Why the US must adapt through embracing its Position, Not Fighting It
The beheading of a journalist by the Islamic State, the shooting down of MH17 and the invasion of Gaza by Israel are events that have all been widely commented on. What unites them is that they highlight the decreasing influence of the United States of America. Since the ending of the Cold War, we have seen two distinctive phases in American influence. Up until 2001, it was untouchable. Then, 9/11 shattered the façade. This was reinforced by the failure to implement post-conflict resolutions in Iraq, Afghanistan, and even Libya. Whilst it may be unfair to label the US as ‘declining’, it is undoubtedly not the domineering power it was 15 years ago. Nevertheless, it should adapt to this position, rather than fight its decline or, even worse, accelerate it.
The invasions of Iraq and Afghanistan have become scars on US foreign policy. More precisely, the approach of Bush Jnr., and its subsequent condemnation has caused the US to become more tentative in foreign affairs. The emphasis has shifted from a focus on possible benefits to an overwhelming assessment of what could go wrong. Two factors drive this further. Firstly, the US people are tired of foreign adventures. The body count of the last decade and an increasing loss of confidence in US exceptionalism following the financial crisis have aided this. Secondly, Obama is a reluctant leader. He seeks assurance from Europe and, despite not facing re-election, is wary of low ratings. This attitude of the isolationist left is, nonetheless, dangerous. If the US wants evidence of what happens when it leaves the global stage entirely, the courage of Russia and IS may offer a glimpse.
More concerning for those who believe in the power of the United States is that such an outlook may gain further support. In the primaries for the 2016 presidential election, candidates will be obliged to confront such issues. Hilary Clinton, as Sectary of State, demonstrated more steel than Obama in supporting limited involvement in Syria; however, she will not return the US to its status as the global policeman. For the GOP, Rand Paul, a US Senator, and possible Republican Candidate in 2016, is a staunch isolationist.
Aside from whether the US wants to seize the initiative in the international arena is the question of whether it now can. Numerous problems have no clear right answer, even if the US wanted to solve them. In Syria the choice between Assad and IS is unpalatable; Russia is an unpredictable beast with a leader whose will cannot be shifted by mere diplomacy; Israel is an ally whose actions can be hard to defend. Finally, the allegations against the NSA have made possible voices of support, notably Germany, even more unwilling than usual to stand by Obama’s side.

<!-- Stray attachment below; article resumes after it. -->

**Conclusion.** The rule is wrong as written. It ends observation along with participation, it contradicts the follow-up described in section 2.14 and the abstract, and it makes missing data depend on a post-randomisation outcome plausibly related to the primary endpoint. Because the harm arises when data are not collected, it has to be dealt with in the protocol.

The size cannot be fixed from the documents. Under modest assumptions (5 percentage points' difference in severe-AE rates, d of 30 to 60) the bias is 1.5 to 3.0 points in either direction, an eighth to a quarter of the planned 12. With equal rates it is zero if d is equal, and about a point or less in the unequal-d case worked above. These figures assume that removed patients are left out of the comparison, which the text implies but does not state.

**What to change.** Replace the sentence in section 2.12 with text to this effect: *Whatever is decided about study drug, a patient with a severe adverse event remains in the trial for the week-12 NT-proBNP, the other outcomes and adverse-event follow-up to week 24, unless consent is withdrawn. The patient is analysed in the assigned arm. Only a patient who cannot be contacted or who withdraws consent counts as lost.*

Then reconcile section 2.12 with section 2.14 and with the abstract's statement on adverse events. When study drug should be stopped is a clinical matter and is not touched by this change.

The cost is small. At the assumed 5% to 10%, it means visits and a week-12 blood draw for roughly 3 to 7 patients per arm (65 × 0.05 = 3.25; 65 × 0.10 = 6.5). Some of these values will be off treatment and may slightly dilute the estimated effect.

We are thus left with a ‘superpower’ that is no longer willing to play the role, or even able to interfere adequately if it did. Such a conclusion is possibly premature, but there is undoubtedly a steady movement in that direction. Perhaps the notion of ‘superpower’ is becomingly increasingly irrelevant in an evolving web of geopolitical challenges no one wants to tackle. Admittedly, Iraq demonstrates the problems of getting too involved – leaving unmanageable states that spiral out of control, and is then seized by jihadists bent on an all-together different form of terror. In the last week, air strikes have emboldened IS, showing that even if the US were willing, the solution would be arduous and unclear.
So, the US could retreat entirely and leave the world to the hands of local hegemonies such as China, Russia and Iran. It could, although unlikely, stand resolute, fulfil the wishes of those such as John McCain and fight IS and Russian advancement on the ground. Neither of these is the answer though. The US must embrace the position it finds itself in. A middle ground where it can neither change the world or afford to leave it alone. Thankfully, Obama seems to have understood this. It will be a while before those on the left and right agree with him though.